So I'm going to get things started with my -brief- history with plants. Which means I'm going to come clean; with lots and lots of confessions. I'm going to bare my soul and admit all the stupid mistakes I made along the way. It's only fair, right? We all start off as beginners and through nearly destroying things, we learn how NOT to do that. And maybe, just maybe, by sharing my embarrassing, plant-life-threatening mistakes with you, maybe I can prevent a few more plants in the world from dying. I'm on a mission here!
So let's start with how it all began. The picture above is a bird's nest snake plant, or sansevieria. Isn't it gorgeous? So green, healthy, and perky. It's even making babies (see the little green things popping out of the soil under it?). It was a gift from one of my little preschooler's moms my second year of teaching. That was about four years ago. It was the first house plant I ever had. I never cared about plants before. But something about this one stuck with me. I think it was part sentimental and part challenge. The mother swore up and down that these plants are indestructible and anyone can keep this thing alive. And then I thought, how cool would it be if I kept this thing alive for years and years and years and was able to say at some point, "Yes, I still have my first plant! And look how beautiful it is because of me!" Oh, I had plans for this plant. It had been in my hand five minutes and I was already forming a long term commitment to this plant. We were going to have a relationship, this plant and I.
And then I brought it home. The first thing I did was find a super cute pot to put it in... with no drainage hole (Le gasp! Confession #1). And if I remember correctly, I stuck it in "ol' reliable" Miracle Gro potting soil. Now is not the time to get into soils and what's good and what's bad though. That by itself deserves its own blog. So I put my new baby, in its adorable water retentive pot, on my dining room table next to a west facing window. And I watched it like an overprotective hawk. I probably watered it twice a day. I'm sure you can imagine how long that treatment lasted. And when it started to wilt, I watered it more. Cringing yet? The truth hurts.
I'm sure you're thinking this will end with an R.I.P., but surprisingly enough, it doesn't. I continued to obsess over this plant and try to figure out what I did wrong. I Googled and Googled and Googled. You know what every single resource said? You know what the number one cause of houseplant death is? I bet you do.
And as you probably already guessed, that's EXACTLY what I did!!!! By the time I gave in, admitted defeat, and dug this thing up to assess the damage, it barely had any roots left that weren't rotten. So again, being the clueless and stubborn first time plant parent that I was, I dug it up and repotted it, in the same kind of soil, in still another no-drainage pot. I put it on my mantle in my east facing living room where it would get more sun from a big glass door.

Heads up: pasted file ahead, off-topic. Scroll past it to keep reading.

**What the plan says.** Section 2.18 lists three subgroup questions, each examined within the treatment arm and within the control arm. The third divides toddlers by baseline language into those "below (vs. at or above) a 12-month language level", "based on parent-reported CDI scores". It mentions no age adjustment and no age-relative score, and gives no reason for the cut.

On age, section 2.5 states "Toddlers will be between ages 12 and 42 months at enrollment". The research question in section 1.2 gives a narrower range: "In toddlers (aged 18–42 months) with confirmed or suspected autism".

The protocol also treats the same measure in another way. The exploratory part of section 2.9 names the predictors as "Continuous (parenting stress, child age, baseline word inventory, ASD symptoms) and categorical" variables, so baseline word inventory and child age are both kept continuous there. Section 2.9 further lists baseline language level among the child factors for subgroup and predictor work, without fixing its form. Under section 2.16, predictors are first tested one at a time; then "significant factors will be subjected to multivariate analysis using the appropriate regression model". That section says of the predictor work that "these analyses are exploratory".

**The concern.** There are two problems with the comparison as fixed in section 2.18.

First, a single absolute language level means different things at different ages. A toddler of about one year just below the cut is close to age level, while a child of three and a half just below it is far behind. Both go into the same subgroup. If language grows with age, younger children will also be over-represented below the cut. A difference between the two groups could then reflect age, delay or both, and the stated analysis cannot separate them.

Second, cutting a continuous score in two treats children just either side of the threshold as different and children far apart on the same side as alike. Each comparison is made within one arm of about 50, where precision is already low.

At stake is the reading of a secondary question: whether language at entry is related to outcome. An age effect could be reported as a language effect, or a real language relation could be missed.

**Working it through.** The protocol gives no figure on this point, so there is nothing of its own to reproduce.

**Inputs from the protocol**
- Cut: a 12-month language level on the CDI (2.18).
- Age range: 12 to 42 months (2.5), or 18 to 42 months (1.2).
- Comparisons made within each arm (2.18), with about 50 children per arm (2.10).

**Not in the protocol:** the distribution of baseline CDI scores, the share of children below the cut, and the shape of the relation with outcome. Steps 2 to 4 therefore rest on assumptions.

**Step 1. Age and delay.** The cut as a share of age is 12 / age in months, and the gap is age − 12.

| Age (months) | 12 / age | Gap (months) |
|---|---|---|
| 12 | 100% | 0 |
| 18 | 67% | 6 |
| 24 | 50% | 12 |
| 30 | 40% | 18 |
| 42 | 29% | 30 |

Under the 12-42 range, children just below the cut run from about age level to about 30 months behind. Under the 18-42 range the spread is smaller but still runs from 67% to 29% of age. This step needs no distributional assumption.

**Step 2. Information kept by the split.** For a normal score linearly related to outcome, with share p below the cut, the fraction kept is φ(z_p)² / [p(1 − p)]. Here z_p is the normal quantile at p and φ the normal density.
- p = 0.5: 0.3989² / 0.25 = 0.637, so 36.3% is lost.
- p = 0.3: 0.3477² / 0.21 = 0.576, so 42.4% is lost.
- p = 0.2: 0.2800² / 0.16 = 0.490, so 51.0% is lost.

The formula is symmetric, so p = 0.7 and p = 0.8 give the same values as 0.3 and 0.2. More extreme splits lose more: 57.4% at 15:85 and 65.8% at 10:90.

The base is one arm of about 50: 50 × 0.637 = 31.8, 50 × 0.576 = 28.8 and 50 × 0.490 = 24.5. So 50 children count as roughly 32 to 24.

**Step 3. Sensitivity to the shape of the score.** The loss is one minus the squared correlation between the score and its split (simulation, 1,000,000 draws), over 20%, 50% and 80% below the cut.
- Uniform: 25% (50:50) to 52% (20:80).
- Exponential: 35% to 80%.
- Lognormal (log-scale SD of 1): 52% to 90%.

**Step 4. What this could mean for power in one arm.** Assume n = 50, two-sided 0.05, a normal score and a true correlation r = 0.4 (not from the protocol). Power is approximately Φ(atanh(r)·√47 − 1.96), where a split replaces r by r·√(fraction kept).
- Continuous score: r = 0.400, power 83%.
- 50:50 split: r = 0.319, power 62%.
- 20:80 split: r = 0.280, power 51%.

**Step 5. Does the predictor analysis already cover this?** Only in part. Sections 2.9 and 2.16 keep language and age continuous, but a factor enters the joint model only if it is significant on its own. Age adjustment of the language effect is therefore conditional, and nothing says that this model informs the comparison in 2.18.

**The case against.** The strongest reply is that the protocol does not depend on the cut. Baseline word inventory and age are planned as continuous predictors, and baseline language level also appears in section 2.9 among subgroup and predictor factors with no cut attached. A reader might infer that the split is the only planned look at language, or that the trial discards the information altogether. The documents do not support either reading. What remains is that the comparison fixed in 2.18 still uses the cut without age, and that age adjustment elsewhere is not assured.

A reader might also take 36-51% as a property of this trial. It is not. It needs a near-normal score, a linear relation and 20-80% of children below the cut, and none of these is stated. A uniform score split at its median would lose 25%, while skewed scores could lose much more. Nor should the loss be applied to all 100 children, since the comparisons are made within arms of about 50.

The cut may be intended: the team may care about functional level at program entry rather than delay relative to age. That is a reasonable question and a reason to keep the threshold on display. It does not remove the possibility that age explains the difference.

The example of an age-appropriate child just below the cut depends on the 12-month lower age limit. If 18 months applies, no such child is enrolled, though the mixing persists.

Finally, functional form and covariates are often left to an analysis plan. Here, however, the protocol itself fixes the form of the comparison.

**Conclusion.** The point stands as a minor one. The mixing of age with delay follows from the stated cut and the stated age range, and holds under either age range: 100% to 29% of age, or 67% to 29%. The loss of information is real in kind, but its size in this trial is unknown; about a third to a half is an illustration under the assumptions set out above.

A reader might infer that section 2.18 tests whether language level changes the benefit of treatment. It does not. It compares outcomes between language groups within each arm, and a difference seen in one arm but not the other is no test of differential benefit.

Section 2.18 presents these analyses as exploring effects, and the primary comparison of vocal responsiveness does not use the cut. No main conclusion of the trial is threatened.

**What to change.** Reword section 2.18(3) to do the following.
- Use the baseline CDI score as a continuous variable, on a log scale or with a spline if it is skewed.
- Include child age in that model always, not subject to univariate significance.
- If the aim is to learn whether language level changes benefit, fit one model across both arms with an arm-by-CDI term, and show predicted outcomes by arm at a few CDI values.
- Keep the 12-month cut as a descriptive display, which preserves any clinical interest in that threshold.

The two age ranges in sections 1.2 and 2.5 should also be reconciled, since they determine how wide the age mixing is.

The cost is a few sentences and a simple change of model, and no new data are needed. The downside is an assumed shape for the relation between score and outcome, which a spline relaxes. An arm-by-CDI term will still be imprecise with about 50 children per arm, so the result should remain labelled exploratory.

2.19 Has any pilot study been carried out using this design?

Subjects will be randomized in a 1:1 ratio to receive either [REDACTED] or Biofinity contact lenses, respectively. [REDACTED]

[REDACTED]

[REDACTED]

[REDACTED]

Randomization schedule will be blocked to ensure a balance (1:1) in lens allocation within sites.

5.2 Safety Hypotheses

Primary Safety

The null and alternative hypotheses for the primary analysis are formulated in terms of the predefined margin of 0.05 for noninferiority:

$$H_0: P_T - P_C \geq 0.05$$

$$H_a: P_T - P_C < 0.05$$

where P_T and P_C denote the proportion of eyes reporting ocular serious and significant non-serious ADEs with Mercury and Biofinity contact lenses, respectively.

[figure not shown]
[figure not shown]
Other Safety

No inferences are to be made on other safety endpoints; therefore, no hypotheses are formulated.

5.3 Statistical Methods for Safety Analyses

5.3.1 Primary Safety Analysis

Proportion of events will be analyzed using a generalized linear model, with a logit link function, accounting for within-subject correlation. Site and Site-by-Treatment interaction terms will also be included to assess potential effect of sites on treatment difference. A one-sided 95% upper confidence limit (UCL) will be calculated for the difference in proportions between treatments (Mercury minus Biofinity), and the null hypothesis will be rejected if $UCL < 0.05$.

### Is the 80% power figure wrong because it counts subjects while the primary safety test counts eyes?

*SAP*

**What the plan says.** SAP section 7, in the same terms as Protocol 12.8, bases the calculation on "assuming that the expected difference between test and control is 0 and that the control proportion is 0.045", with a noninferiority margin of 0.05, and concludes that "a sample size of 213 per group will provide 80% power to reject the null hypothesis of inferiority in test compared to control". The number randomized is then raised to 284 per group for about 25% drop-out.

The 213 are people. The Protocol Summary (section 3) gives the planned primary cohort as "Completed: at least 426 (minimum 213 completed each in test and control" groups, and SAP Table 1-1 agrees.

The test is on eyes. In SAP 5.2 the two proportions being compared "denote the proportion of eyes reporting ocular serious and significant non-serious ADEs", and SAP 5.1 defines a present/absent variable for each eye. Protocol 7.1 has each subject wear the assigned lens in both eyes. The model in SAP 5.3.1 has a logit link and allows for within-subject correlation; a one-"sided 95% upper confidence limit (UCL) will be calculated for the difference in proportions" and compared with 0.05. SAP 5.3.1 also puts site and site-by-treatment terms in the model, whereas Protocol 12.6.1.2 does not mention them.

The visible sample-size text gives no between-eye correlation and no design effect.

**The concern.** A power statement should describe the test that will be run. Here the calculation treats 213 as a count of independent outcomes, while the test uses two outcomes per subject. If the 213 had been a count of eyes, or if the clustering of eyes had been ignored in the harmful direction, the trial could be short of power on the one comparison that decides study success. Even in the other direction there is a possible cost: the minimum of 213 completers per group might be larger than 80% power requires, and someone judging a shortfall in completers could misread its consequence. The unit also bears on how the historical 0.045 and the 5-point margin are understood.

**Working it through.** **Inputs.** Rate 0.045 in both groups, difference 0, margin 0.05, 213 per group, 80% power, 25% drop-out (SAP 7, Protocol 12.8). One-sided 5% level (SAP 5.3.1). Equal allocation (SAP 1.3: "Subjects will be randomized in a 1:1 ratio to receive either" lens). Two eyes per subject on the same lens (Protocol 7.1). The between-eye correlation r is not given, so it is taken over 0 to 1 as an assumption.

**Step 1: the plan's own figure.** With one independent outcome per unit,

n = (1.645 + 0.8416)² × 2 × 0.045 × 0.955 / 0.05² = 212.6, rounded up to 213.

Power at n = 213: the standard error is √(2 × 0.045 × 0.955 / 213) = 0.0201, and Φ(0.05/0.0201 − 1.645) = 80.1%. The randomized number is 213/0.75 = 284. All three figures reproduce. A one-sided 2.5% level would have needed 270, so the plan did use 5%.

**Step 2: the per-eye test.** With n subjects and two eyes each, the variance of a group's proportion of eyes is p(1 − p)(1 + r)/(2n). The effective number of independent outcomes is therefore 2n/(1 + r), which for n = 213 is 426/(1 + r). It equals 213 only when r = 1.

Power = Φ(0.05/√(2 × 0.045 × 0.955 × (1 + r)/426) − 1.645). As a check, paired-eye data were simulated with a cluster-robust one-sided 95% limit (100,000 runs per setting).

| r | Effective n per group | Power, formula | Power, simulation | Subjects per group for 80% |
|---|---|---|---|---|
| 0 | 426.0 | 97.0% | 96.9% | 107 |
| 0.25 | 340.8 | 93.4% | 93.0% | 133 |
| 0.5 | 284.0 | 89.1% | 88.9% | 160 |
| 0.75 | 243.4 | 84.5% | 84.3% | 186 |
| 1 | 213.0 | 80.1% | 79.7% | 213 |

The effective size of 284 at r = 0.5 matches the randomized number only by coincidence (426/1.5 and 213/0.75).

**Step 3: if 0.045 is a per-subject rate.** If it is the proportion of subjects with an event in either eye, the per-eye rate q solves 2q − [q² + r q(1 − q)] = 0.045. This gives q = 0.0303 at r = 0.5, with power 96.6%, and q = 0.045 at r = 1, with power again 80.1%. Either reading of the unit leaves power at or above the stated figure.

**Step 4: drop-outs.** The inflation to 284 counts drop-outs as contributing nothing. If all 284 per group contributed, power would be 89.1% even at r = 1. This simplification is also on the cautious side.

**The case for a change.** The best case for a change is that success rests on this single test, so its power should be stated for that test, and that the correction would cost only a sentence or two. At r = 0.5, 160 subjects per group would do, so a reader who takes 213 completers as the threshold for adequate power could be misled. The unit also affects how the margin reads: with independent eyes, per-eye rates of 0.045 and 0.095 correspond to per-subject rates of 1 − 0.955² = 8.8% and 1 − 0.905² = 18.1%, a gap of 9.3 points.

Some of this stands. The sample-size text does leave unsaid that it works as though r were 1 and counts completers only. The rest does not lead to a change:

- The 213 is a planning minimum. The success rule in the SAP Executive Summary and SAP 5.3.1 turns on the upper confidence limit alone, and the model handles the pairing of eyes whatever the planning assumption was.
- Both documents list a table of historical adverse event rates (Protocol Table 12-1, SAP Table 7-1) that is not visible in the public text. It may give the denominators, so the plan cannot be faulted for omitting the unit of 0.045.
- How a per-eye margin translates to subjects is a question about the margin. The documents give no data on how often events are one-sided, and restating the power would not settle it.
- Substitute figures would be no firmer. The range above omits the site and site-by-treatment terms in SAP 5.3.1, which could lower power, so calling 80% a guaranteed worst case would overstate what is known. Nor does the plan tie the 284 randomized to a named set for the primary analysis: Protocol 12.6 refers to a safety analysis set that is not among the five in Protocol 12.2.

You know what I did after that?
I bet you can't guess.
I WATERED IT!!!!!!!
I so did. I watered the thing that just barely survived rotting and now had barely any roots left to drink any water even if it remotely wanted to.
I told you, I'm coming clean.
So this poor pathetic plant somehow struggled through months of this torture. Because for some reason, I was just not getting the hint. I kept watering (yes, after all that) and it just kept looking worse. The leaves drooped and wrinkled and sighed.
I got desperate. I didn't know what to do. I dug the thing up again, after all those months, hoping to find new happy roots. I was hoping that maybe the leaves were suffering because the plant was pulling all its energy into growing new roots. But as you'd probably already guessed, the bottom looked absolutely NO DIFFERENT than it had months before. I was slowly torturing this poor thing.
So at this point, I had a dilemma (haha, or at least I finally realized that I did). The plant had no roots. It was withering away and dying. It couldn't get any nutrients because it had no roots. How do you save a plant that has no roots????
Plot twist!!! I happened to come across ONE CASE on the internet where someone attempted growing their snake plant in WATER instead of soil (oh, the irony) and it WORKED. So I figured, at this point, what do I have to lose? if it doesn't work, then I'll give up and let the plant be at peace.
So I cut the top off of a water bottle, filled it, and perched what was remaining of the plant so the bottom hit the water. I put it up on my mantle and I waited. I checked it every day.
And it actually got better. The leaves plumped up. Roots shot out of the stump of the plant. It started to grow new leaves. I did it!!!! I saved it!!!!
Not wanting to mess with a system that obviously was working, I decided to let my snake plant live on life support. It's been happily growing in water for about a year now. It doesn't look anything like it did when I first got it, but it pulled through and it's thriving.
So that is how I learned what NOT to do as a plant parent. So yes, I DO still have my first plant, and I HAVE had it for years, but it had to nearly die to make it this far. It's quite the lucky (or unlucky! haha) plant.
Oh, and these are its babies. They don't look so hot because they went through similar treatment and I'm in the process of reviving them in a well-draining soil rather than water. Hopefully they perk up soon.
Now that I feel like I've just introduced myself at a plant killers anonymous meeting, I'm going to end my confessions on a happy note. The snake plants lived happily ever after!